Next, Kathlene keen on some hot food, we headed for the actual café that is up there. We squeezed in, it is a huge space so having to squeeze indicates how packed the place was, then immediately I turned around and squeezed out. Insane! Horrible! I promised Kat we’d find some hot food after our descent and we began our downward route. Alas, the cloud never cleared.
I’d worked out a full circular walk in advance. After the hard trek up the south side of Snowdon we were to take a more leisurely route downhill to the east, before following the valley south west and back to the camp. This begins by heading north from the summit and then east down the Pyg track, before descending onto the Miners’ track which runs alongside Glaslyn and Llyn Llydaw.
Talk about busy! This route was a bumper-to-bumper highway of human traffic. Very frustrating at times as most of them make their way along the track very slowly and there are several stretches where overtaking isn’t possible, and waiting for oncoming walkers is necessary. Aside from the difficulties posed by the popularity of this route it provided some wonderful views. Most of the time the view down the valley over the lakes is present, and all the time the steep walls to the north and south loom overhead. From the shores of Glaslyn we could see the spot where we took the photo of ourselves on Bwlch Saethau with Glaslyn far below. On the western side of Glaslyn towering cliffs running straight up to the summit of Snowdon, lost in cloud, dominate the scene.
The route along Glaslyn and Lyn Llydaw is flat and wide, allowing you to focus more on the scenery than where you’re putting your feet. As with much of this countryside there are ruins littered around the landscape which intrigue the mind. In this area most of these high ruins are mining related, generally either slate or copper. By Glaslyn and, further down the track, Llyn Teryn are the remains of miners’ barracks. While, most impressive, is some sort of mine working building on the shore of Lyn Llydaw.
As you make your way along the lakes you pick out other remains, some foundations and what seems to be the line of an old raised railway. There is a causeway cutting across Llyn Llydaw then a more modern structure which is presumably a valve house feeding the large pipe running down the valley (this, it turns out, feeds a small hydro power station in the valley which was built in 1908 and is still put into operation when required.)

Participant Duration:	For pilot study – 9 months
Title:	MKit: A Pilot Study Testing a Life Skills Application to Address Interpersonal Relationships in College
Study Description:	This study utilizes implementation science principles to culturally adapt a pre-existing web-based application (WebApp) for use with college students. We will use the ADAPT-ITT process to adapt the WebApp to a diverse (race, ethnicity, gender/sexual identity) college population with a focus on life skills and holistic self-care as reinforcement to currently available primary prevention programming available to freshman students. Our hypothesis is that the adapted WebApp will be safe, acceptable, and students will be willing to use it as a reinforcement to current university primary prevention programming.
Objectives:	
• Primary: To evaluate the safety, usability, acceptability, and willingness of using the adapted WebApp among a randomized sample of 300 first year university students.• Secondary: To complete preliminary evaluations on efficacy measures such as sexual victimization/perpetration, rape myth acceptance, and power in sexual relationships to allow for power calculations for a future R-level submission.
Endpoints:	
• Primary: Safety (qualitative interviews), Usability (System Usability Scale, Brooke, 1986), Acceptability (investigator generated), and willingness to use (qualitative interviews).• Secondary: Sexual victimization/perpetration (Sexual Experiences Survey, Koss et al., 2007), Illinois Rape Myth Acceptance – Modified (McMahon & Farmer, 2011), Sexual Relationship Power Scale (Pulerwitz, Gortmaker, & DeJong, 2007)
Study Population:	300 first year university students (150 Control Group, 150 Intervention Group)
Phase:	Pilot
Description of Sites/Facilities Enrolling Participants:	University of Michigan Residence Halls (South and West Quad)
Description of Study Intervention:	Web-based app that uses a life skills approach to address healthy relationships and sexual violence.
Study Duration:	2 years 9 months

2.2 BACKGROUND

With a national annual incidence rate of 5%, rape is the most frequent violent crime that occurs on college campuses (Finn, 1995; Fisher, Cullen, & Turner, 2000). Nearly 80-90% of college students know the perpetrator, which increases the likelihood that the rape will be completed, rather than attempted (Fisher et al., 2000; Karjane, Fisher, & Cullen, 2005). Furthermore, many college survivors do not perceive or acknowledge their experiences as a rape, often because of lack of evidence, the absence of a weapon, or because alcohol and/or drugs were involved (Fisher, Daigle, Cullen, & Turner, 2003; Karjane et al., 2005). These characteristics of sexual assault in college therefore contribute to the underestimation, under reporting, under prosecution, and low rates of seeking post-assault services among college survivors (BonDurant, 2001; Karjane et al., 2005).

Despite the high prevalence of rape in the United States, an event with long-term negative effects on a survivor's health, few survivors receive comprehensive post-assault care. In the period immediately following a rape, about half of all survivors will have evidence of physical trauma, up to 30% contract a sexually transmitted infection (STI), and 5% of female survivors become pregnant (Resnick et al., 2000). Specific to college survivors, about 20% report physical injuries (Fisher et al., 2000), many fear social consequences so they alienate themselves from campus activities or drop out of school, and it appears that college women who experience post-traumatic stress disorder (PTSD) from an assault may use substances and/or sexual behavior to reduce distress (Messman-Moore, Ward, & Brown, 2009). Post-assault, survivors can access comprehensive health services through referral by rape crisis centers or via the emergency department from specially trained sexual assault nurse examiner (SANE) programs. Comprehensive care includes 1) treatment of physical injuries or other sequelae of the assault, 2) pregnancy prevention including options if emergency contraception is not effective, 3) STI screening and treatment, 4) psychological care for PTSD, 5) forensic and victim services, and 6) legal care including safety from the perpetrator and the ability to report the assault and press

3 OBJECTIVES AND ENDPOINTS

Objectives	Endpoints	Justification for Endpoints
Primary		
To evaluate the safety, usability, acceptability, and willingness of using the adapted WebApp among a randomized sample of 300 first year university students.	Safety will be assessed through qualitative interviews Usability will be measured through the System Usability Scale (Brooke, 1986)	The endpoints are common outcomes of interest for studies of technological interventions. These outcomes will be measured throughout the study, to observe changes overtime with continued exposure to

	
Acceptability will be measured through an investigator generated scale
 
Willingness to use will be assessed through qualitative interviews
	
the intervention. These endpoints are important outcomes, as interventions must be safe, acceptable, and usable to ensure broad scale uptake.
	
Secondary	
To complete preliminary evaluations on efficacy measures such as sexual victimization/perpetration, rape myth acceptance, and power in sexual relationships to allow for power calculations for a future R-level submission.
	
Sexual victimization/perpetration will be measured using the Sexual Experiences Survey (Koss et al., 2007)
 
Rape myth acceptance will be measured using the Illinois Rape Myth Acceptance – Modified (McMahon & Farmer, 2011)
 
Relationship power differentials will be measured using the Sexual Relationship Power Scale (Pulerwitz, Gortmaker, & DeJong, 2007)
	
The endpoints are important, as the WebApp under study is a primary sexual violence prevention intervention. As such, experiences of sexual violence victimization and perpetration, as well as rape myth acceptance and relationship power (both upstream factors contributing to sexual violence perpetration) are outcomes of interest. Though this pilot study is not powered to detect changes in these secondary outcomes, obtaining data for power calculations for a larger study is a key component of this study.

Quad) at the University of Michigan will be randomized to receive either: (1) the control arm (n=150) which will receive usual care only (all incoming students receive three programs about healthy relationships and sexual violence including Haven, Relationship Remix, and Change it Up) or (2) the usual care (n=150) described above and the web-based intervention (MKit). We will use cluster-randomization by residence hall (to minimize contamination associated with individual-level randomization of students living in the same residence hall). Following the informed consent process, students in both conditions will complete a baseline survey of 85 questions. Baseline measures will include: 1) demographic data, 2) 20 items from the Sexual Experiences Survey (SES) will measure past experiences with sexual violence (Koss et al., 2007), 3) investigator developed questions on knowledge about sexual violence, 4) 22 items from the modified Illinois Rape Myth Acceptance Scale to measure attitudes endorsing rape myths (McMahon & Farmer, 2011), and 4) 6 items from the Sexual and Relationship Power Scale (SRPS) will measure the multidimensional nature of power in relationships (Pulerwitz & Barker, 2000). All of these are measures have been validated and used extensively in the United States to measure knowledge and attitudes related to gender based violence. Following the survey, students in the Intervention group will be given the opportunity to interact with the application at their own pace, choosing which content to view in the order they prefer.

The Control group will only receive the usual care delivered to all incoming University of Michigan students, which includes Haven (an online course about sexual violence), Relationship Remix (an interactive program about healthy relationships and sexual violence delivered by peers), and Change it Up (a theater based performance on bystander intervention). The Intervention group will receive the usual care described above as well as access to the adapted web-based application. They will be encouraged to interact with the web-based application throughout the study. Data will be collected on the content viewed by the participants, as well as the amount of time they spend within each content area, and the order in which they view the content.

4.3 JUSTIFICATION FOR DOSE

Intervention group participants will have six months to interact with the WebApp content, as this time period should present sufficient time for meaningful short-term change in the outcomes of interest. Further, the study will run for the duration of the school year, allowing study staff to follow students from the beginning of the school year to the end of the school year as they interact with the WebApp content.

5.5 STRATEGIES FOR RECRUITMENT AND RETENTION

The rest of the walk to Penn-y-Pass continues to be straightforward and before long you find your self at an ugly car park. There isn’t much here, I had hoped for a nice little pub, but there is just a caf which can do you a solid hot meal. From Penn-y-pass you could catch a bus back around to Bethania, but we did the valley walk.
This home stretch took us down Afon Trawsnant, then Afon Glaslyn. From not long after Pann-y-Pass to well past the power station this path is very wet. Good high boots with reasonable waterproofness are highly recommended! The path takes you behind the veritable metropolis of the fancy campsite to the north-east of Llyn Gwynant, then on behind the lake itself. The walk behind the lake takes a fairly high route and provides for some excellent views down over the lake. This was also the best area for us to gather sticks for our excellent little Bush Cooker, my pockets were soon bulging with nice dry wood.
A few fields later we’re back at the Hafod-y-llan campsite. We’d set out at about 0800 and got back at 17:00, with at least an hour’s worth of stop time along the way. Our 17:00 return gave us plenty of time to chill out, make some coffee and dinner, and relax. Quite an excellent day all up.
We’re calling this walk the Devil’s Circuit… I do hope you can see why.
Our path took us up quite a steep route, which was clear and well paved all the way to Bwlch Saethau. The final ascent towards the summit became quite loose and confused at times, with hands being required at some points. I can see why this route is considered quite dangerous in winter. At one point you’re traversing a scree slope that ends with a cliff, imagine it covered in ice and snow! One way ticket to splat. The summit of Snowdon is very civilised, too civilised really. Scafell Peak wins any summity goodness competition hands down.
We will go back, but in the off season, when the train isn’t running… hm, perhaps I should get some ice axes and crampons for that one Meanwhile, I’ve been playing with generating SVGs of these walks, the most interesting of which is elevation over distance covered.Snowdon Walk – Elevation over Distance
(click here for a larger version)
If you can’t view SVGs (i.e. you use a retarded web browser like IE) then you won’t see the image above. If you care… use Firefox (and no, I don’t think Firefox is great, I think it is a pile of crud.)